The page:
As summer nears, Japan’s most dangerous animal will start appearing in many places. We are not talking about bears, who roam Hokkaido and the northern part of Honshu. We are also not talking about the dangerous box jellyfish that shows up around Okinawa when waters start to warm. Oh, no. The beast we are talking about is completely different, and it’s the animal responsible for the largest number of casualties in the country: the Japanese giant hornet.
As the name suggests, the Japanese giant hornet is endemic to Japan. If you hate yellowjackets, you are in for a treat! The Japanese giant hornet is massive, far bigger than other wasps and hornets. In Japan it is known as Oosuzumebachi (オオスズメバチ) which literally translates to “great sparrow bee”. If the name itself serves as a clue, the Japanese giant hornet can be the size of a human thumb. Intimidating. Just intimidating.
Asian giant hornets were spotted recently in Washington State, worrying scientists about the possibility of them becoming an invasive species since these insects are notorious for decimating honeybee colonies. Japanese honeybees have evolved next to Japanese giant hornets, and thus know how to kill them (essentially cooking them alive):
European honeybees are different story, though. When 30 Japanese giant hornets attack European honeybees, they will kill all 10,000 of them in an hour.
Japanese giant hornets are massive insects, measuring more than 4 centimeters; and their stingers 6.25 millimeters. That stinger should be enough to cause a lot of pain, but to make things worse, their venom is extremely potent. This venom attacks one’s nervous system, causing extreme damage to one’s tissue. To put things into perspective, an entomologists from Tamagawa University named Masato Ono once described the sensation of getting stung by a Japanese giant hornet as if a hot nail were penetrating his leg.
One of the biggest problems is that Japanese giant hornets are also incredibly aggressive. If provoked, they will chase you down and attack you. If getting stung by one of these monsters is enough to cause excruciating pain, being attacked by many can become a critical emergency. Many people who are stung need hospital attention, and these insects are estimated to kill between 30 to 40 people each year in the Japanese archipelago, with some estimates going as high as 50, making them the most dangerous animal on the islands (and yes, insects are invertebrate animals: they are arthropods in the kingdom Animalia). However, data compiled by the Ministry of Health, Labor and Health lists recent deaths by hornets and similar insects at less than 20.
The reason most people die has to do with anaphylactic shock due to an allergic reaction; and people who have been stung in the past are at higher risk of developing an allergy the second time they are attacked.
Japanese giant hornets like to nest under trees, eaves, and roofs. Additionally, they can nest by a tree’s roots. They prefer rural areas, so those who are planning on going hiking to Japan’s many beautiful gardens need to be careful. One is more likely to encounter a Japanese giant hornet during warmer seasons, and they tend to be particularly aggressive during their breeding seasons, which takes place between September and October.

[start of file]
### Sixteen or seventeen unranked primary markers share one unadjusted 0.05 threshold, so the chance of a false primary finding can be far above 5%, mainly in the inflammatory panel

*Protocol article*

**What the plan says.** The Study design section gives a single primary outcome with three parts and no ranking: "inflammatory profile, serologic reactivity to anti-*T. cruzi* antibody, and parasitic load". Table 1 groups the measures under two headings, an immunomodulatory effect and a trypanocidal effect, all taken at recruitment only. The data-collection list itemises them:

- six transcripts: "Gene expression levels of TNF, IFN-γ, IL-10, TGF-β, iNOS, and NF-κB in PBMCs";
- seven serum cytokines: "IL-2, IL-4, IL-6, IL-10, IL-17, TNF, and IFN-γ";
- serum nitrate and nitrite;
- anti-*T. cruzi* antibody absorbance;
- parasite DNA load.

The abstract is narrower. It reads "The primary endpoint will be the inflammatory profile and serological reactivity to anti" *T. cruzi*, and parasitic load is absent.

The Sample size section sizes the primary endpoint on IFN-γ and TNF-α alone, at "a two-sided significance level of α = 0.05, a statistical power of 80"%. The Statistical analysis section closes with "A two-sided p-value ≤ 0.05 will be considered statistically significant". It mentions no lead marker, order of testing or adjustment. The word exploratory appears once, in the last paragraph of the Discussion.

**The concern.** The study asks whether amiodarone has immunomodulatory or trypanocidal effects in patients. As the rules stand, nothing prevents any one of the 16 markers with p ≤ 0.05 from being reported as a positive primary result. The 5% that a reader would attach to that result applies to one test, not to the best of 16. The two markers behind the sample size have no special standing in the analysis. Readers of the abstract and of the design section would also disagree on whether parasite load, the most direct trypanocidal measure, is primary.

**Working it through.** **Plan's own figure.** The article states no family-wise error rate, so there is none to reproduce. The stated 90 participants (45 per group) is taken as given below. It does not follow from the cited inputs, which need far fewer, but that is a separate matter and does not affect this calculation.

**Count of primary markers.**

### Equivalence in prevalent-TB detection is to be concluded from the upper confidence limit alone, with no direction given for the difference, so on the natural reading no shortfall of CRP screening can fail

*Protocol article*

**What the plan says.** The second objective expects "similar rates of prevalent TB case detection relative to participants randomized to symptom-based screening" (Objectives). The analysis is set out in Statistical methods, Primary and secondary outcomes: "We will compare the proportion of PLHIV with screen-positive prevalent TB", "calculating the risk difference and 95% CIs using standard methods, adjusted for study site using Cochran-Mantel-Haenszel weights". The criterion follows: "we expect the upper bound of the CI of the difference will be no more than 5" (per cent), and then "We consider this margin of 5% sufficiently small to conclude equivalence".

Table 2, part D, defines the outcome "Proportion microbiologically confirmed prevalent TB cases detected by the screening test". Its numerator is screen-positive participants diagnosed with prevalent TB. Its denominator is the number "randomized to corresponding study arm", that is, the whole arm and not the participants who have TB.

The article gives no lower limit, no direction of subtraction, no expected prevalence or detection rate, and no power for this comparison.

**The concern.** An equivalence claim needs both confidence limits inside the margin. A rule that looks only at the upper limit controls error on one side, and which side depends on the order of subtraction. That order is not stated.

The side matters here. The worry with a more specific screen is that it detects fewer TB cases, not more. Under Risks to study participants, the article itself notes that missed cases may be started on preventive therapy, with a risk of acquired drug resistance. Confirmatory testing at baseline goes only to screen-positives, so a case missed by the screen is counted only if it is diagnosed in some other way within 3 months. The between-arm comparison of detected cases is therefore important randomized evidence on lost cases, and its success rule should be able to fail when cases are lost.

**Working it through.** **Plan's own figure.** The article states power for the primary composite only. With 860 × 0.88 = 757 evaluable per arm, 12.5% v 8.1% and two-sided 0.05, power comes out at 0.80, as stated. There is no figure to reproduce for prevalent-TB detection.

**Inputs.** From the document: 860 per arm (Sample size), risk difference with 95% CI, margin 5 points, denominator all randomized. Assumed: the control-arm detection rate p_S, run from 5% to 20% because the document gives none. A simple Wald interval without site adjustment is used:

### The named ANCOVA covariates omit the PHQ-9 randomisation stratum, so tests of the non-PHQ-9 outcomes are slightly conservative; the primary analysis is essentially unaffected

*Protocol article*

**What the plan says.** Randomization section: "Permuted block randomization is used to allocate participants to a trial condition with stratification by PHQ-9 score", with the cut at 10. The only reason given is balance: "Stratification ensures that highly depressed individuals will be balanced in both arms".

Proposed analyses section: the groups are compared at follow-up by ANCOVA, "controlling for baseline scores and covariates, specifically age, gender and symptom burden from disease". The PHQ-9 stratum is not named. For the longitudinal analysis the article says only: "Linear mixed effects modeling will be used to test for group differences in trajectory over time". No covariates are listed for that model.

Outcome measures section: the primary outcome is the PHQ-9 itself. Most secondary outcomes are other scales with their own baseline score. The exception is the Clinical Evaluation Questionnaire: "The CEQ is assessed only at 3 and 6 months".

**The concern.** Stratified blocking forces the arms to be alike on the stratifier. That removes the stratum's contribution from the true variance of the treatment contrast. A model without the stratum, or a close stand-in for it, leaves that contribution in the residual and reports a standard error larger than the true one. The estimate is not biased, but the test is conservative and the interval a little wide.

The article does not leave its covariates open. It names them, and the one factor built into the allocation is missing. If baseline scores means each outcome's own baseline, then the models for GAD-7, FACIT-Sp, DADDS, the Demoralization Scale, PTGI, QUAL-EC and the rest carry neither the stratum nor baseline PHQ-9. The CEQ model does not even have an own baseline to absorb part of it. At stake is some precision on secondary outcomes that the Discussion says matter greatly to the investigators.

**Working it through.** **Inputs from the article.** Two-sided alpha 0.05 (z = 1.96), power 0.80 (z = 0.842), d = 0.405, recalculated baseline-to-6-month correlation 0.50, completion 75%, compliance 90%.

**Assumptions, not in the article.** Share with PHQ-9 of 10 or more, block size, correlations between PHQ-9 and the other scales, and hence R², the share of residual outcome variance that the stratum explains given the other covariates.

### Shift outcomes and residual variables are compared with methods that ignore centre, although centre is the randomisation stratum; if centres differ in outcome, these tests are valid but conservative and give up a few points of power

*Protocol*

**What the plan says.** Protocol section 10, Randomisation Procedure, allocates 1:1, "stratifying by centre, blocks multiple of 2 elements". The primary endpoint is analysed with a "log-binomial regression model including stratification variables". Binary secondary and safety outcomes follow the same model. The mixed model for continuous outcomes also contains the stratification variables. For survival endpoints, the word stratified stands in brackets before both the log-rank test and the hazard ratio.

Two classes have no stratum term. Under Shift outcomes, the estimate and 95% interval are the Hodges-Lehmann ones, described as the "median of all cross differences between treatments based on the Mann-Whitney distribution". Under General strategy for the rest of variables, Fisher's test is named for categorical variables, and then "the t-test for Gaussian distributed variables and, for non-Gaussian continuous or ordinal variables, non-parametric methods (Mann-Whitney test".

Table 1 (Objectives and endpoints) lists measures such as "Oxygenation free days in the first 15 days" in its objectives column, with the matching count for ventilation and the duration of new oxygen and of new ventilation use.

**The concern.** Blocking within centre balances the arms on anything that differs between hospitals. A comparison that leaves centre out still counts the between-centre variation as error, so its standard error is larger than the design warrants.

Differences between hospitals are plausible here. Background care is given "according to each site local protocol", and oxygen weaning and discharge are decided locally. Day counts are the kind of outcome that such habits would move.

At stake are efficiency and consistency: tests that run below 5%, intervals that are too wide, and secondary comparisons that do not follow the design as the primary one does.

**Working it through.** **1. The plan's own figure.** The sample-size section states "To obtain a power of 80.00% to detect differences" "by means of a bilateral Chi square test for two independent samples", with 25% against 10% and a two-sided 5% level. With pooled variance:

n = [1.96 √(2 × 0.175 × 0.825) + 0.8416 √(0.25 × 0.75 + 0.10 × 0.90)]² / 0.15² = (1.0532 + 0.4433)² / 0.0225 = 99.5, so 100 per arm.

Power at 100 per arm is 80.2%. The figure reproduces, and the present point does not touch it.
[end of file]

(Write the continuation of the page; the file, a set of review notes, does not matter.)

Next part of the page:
As tourists or residents, it’s important to know what to do if you come close to a Japanese giant hornet.
First of all, don’t panic!
I know, I know, having such a terrifying beast in front of you might not be a particularly nice situation, but moving will provoke the hornet. Hornets can outrun you, reaching speeds of 25 miles per hour when pursing prey; and if you start moving fast and running they will chase you down in mass. Their wings are very noisy, and the helicopter-like noise will haunt your dreams for the rest of your life. Since we are talking about provoking them, don’t try to scare them away by moving your hand, it will just infuriate them. The best thing you can actually do is stay motionless until they fly away. A Japanese giant hornet might approach you as a display of curiosity, but once it has lost interest in you will simply leave.
You know how they say that wearing green colors when swimming can make you look like a sea turtle (which tiger sharks will eat with no hesitation)? Well, it is said that clothing is also important when thinking of Japanese giant hornets. Of course, this advice is part of local knowledge, so it’s important to listen to what those who deal with these insects recommend. What they say is that wearing black clothes will trigger Japanese giant hornets, and thus is advisable to wear white or bright clothes when going hiking or to rural areas.
If you do end up getting stung, remember to never scratch the affected area since doing so could exacerbate the injury.
If you have cool water or a cold patch, you should use to prevent swelling; and keep an eye on any signs of an allergic reaction. Always carry antihistamines or an anti-itch cream, and use them as necessary. Just to be safe, it’s always a good idea to go see a doctor or call 119 in case of it being an emergency.
You shouldn’t be afraid of the chances of coming face to face with one of these horrifying creatures, but if you are planning to go hiking or visiting rural areas, it’s important to know what to do.